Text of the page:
Edible Vancouver: A True Labor of Love (And Cheese)
For many couples, the idea of running a business together is the stuff of nightmares. Spending every waking hour in one another’s company, struggling over workloads with too little separation between business and personal time, sounds like too much of a strain. But this couldn’t be further from the truth in the case of Debbra Mikaelsen and Philip Solman, wife and husband, co-preneurs, and editor and publisher, respectively, of Edible Vancouver & Wine Country.
PAIRING WELL TOGETHER
Debbra and Philip met in 2001, on the Greek island of Skyros. They immediately hit it off and began a four-year long distance relationship that led to Philip moving to Vancouver to marry Debbra. The duo wondered many times how they might work together—Philip worked in social enterprise and sales, Debbra was a writer—but nothing seemed quite right until they heard of Edible Communities, a network of magazines that spans much of North America and is dedicated to changing the way people shop for, cook, and eat their local food.
As Phil recalls, “I said to Debbra, ‘What about Edible…?’ and I didn’t even have the chance to finish before she said ‘Yes’!” Debbra laughs, “I wasn’t saying ‘yes’ to the idea right away, but I was definitely saying yes to digging in and learning about it more.” So, after painstaking research—and a shared passion about starting a magazine—the couple decided to take the plunge, and in 2007, Edible Vancouver was born.
AN ALL-CONSUMING COMMUNITY
The focus of Edible Vancouver & Wine Country is to form connections and a sense of community between consumers of food and the people who grow and make it—farmers, cheesemakers, fishers, bakers, vintners, brewers, and others. “The Edible ethos is in line with mine and Debbra’s values,” says Philip, “which makes it easy for us to be good advocates for a movement that is growing every day.”
Unlike some food magazines that focus on flash-in-the-pan food trends, the next big restaurant or celebrity chef, and an overall sense of connoisseurship and competitiveness, the couple is committed to creating a magazine and a community centered around how good, healthy, local, and most importantly, delicious food should be accessible to everyone. And it certainly seems they’re on to something, as their shared passion has allowed Edible Vancouver to grow in leaps and bounds.
PIECE BY PIECE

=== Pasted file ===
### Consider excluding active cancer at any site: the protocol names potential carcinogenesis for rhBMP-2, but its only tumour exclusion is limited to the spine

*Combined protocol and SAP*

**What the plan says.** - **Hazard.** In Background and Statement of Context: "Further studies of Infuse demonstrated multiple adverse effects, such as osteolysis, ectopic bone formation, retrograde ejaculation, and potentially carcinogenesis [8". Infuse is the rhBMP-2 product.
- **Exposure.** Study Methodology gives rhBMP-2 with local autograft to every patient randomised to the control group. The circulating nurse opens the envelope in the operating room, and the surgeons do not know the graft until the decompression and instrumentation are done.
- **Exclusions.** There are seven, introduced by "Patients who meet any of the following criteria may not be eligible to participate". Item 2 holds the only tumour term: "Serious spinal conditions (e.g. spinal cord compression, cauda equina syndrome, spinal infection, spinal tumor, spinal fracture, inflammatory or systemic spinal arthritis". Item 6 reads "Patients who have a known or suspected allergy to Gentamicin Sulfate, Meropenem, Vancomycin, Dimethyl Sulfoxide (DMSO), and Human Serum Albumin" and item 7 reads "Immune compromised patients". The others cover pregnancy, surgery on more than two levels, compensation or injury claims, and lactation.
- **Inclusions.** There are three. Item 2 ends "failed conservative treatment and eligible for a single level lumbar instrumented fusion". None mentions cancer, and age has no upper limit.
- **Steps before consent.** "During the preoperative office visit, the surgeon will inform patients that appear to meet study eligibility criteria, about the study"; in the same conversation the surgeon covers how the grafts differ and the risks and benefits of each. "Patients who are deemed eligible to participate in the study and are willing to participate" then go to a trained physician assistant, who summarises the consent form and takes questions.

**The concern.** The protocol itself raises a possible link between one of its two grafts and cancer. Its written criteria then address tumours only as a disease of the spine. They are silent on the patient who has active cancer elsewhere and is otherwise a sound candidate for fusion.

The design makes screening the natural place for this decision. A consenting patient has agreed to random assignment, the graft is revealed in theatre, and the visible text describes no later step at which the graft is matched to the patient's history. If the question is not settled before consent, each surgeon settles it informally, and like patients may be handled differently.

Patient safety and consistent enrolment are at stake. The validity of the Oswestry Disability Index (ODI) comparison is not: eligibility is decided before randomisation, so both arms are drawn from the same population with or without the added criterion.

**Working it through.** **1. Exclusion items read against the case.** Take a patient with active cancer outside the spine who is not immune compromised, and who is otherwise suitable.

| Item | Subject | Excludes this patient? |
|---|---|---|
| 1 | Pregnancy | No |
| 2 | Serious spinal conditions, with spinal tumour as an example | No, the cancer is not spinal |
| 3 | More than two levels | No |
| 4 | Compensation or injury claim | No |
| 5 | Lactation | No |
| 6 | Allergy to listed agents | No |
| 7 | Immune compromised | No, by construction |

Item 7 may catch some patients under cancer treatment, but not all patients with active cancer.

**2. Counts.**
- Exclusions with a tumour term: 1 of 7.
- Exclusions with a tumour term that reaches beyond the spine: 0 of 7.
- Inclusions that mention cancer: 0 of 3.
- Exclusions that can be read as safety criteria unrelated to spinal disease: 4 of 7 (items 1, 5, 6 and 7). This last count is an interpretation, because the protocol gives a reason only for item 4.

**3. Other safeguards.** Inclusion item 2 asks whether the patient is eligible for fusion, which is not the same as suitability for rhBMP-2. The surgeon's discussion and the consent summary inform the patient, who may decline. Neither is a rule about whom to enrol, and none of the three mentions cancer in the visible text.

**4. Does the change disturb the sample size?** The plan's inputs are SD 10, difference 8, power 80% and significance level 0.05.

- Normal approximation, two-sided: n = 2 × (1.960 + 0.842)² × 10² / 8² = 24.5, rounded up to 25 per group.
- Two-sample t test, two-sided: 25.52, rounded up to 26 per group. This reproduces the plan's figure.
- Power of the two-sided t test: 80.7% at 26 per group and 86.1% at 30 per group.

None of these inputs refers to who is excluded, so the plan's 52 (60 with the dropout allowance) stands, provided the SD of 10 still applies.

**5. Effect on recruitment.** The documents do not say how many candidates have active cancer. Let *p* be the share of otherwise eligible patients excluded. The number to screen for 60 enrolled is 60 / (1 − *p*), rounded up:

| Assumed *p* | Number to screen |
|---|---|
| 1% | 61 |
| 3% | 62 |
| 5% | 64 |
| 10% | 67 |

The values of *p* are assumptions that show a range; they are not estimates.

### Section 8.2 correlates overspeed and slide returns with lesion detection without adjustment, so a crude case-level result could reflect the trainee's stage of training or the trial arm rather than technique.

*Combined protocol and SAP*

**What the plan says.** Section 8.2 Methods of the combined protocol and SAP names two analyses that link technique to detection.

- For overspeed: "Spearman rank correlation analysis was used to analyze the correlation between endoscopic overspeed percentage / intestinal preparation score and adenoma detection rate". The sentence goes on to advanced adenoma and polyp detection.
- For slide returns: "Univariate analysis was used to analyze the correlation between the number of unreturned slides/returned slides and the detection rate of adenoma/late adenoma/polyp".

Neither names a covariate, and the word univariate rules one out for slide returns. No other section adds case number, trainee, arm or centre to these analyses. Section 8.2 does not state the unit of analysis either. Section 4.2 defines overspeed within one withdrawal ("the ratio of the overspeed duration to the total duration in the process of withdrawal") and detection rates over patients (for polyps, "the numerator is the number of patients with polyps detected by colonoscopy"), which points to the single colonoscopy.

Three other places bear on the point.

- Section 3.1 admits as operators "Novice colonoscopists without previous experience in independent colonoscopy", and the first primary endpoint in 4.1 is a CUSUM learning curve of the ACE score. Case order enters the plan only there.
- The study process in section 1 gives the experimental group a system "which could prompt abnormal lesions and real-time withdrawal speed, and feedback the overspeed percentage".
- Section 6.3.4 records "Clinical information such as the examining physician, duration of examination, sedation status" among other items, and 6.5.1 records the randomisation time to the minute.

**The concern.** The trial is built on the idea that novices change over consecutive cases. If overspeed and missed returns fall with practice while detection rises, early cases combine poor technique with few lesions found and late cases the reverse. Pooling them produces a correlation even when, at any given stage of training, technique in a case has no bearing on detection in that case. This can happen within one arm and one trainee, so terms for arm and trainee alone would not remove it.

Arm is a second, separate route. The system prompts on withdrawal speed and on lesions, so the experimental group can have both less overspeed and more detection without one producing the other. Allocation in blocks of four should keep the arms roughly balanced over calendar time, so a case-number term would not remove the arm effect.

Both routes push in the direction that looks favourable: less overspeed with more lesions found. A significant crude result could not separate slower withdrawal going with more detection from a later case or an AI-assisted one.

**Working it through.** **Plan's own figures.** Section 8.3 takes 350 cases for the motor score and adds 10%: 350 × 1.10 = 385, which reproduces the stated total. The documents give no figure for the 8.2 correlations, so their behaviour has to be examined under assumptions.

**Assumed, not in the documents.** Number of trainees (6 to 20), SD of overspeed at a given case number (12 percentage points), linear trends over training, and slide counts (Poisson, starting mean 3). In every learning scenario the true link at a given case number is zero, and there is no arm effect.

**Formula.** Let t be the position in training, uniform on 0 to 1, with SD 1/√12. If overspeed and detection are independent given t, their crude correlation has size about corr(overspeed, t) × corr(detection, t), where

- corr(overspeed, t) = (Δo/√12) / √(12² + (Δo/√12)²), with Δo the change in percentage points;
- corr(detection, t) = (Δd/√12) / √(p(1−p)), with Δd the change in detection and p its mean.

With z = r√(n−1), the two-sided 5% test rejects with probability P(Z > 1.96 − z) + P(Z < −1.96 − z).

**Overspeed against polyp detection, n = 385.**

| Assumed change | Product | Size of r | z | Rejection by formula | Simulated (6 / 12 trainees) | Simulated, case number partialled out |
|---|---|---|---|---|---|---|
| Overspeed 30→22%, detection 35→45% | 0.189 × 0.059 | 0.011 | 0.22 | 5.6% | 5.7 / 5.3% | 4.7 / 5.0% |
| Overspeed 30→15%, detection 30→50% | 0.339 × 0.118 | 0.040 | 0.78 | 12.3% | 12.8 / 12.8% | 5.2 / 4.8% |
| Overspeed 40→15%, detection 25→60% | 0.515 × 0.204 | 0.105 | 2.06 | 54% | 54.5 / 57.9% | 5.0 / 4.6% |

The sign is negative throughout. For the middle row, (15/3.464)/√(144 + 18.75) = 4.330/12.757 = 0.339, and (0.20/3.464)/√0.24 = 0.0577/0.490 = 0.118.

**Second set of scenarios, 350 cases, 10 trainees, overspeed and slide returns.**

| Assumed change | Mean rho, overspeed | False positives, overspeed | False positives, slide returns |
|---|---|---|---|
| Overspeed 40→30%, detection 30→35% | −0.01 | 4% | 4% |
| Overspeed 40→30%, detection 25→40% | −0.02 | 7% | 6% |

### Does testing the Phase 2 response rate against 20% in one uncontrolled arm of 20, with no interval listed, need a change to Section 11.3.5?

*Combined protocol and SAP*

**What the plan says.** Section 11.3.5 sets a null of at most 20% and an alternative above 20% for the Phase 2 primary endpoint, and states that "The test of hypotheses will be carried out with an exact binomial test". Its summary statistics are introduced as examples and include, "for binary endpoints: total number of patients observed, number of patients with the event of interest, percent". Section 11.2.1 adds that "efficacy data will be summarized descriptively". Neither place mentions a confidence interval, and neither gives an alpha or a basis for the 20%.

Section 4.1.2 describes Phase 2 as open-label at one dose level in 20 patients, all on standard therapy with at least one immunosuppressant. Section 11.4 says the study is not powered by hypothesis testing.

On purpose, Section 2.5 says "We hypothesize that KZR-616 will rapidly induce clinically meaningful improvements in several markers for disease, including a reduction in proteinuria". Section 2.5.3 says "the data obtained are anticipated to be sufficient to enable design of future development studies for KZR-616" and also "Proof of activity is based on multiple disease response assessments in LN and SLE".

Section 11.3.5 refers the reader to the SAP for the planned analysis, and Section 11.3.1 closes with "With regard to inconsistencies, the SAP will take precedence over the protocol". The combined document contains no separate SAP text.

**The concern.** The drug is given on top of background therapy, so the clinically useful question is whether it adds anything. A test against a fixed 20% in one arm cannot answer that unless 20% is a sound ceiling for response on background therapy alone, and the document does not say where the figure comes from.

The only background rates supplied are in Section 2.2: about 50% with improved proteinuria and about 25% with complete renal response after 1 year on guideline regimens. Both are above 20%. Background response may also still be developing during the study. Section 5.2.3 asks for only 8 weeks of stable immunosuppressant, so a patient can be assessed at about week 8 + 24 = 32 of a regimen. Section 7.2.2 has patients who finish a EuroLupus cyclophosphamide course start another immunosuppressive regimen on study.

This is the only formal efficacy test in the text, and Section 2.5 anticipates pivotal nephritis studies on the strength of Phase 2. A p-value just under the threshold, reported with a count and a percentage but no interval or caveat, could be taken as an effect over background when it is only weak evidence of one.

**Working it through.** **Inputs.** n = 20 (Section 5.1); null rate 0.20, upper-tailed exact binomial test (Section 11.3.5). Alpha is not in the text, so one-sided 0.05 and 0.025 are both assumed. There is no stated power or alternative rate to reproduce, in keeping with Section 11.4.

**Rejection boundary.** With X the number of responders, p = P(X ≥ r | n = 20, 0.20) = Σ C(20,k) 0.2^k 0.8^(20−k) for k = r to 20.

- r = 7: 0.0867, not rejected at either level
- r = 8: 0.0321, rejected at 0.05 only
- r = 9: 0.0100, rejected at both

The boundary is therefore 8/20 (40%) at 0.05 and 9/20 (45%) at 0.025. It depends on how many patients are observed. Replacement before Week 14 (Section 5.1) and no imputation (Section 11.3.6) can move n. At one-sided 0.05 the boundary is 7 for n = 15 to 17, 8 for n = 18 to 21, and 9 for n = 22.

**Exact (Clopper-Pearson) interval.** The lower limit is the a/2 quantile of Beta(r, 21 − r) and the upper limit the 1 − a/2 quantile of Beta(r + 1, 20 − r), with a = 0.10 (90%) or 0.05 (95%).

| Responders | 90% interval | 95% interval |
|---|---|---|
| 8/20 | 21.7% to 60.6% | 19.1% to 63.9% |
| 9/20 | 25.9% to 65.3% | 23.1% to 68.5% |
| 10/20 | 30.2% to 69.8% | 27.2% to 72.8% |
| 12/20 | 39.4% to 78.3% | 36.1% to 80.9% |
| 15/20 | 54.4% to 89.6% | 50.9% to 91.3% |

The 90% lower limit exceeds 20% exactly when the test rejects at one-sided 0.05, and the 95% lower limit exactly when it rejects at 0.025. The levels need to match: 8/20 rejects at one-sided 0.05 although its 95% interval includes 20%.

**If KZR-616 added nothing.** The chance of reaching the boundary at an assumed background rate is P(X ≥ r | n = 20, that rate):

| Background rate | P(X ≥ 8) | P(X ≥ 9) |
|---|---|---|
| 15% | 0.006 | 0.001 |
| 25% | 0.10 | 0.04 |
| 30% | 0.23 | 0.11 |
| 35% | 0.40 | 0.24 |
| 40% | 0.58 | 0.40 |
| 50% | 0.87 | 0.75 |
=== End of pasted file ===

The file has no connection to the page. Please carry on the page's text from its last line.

Debbra states that part of the magazine’s success, and the couple’s success as co-preneurs, is that they each have their own domains when it comes to putting together the publication. “Phil works on the business development and advertising portion, and I work on the editorial. We don’t step too much into each other’s arenas. That means that when the magazine gets laid out by the designer, it’s a surprise when it comes back to us, because we each finally get to see the work the other has done.” Trusting the other’s skills in running their respective sides of the business is instrumental. As Debbra says, “It might be too much for some couples to work together, because it can be stressful at times, but for us it works well. Our skills complement one another.”
The pages of Edible Vancouver & Wine Country magazine are imbued with wit, charm and, of course, a deep love of good food. And through the couple’s complementary working approach, over the past seven years, the magazine has grown from a 32-page quarterly publication to an 80-page magazine that goes out to 65,000 readers. Now, six times a year instead of four, Philip packs boxes of magazines into vans for delivery to the local businesses that act as Edible’s distributors.
From the start, Debbra and Philip used Zipcar to deliver magazines. As their readership grew, so did their vehicle needs. “It was fortuitous that just as the Zipcar SUVs grew too small to make deliveries, Zipvan launched. We were able to keep delivering the magazines the way we always had.” Philip says.
Though it’s a lot of work, Philip is grateful that he’s still able to deliver the magazines himself, enabling him to reinforce community connections. “It means we can still go out and be in direct contact with the business owners, wine makers, farmers, and brewers who are passionate about good, local food, as Debbra and I are.”
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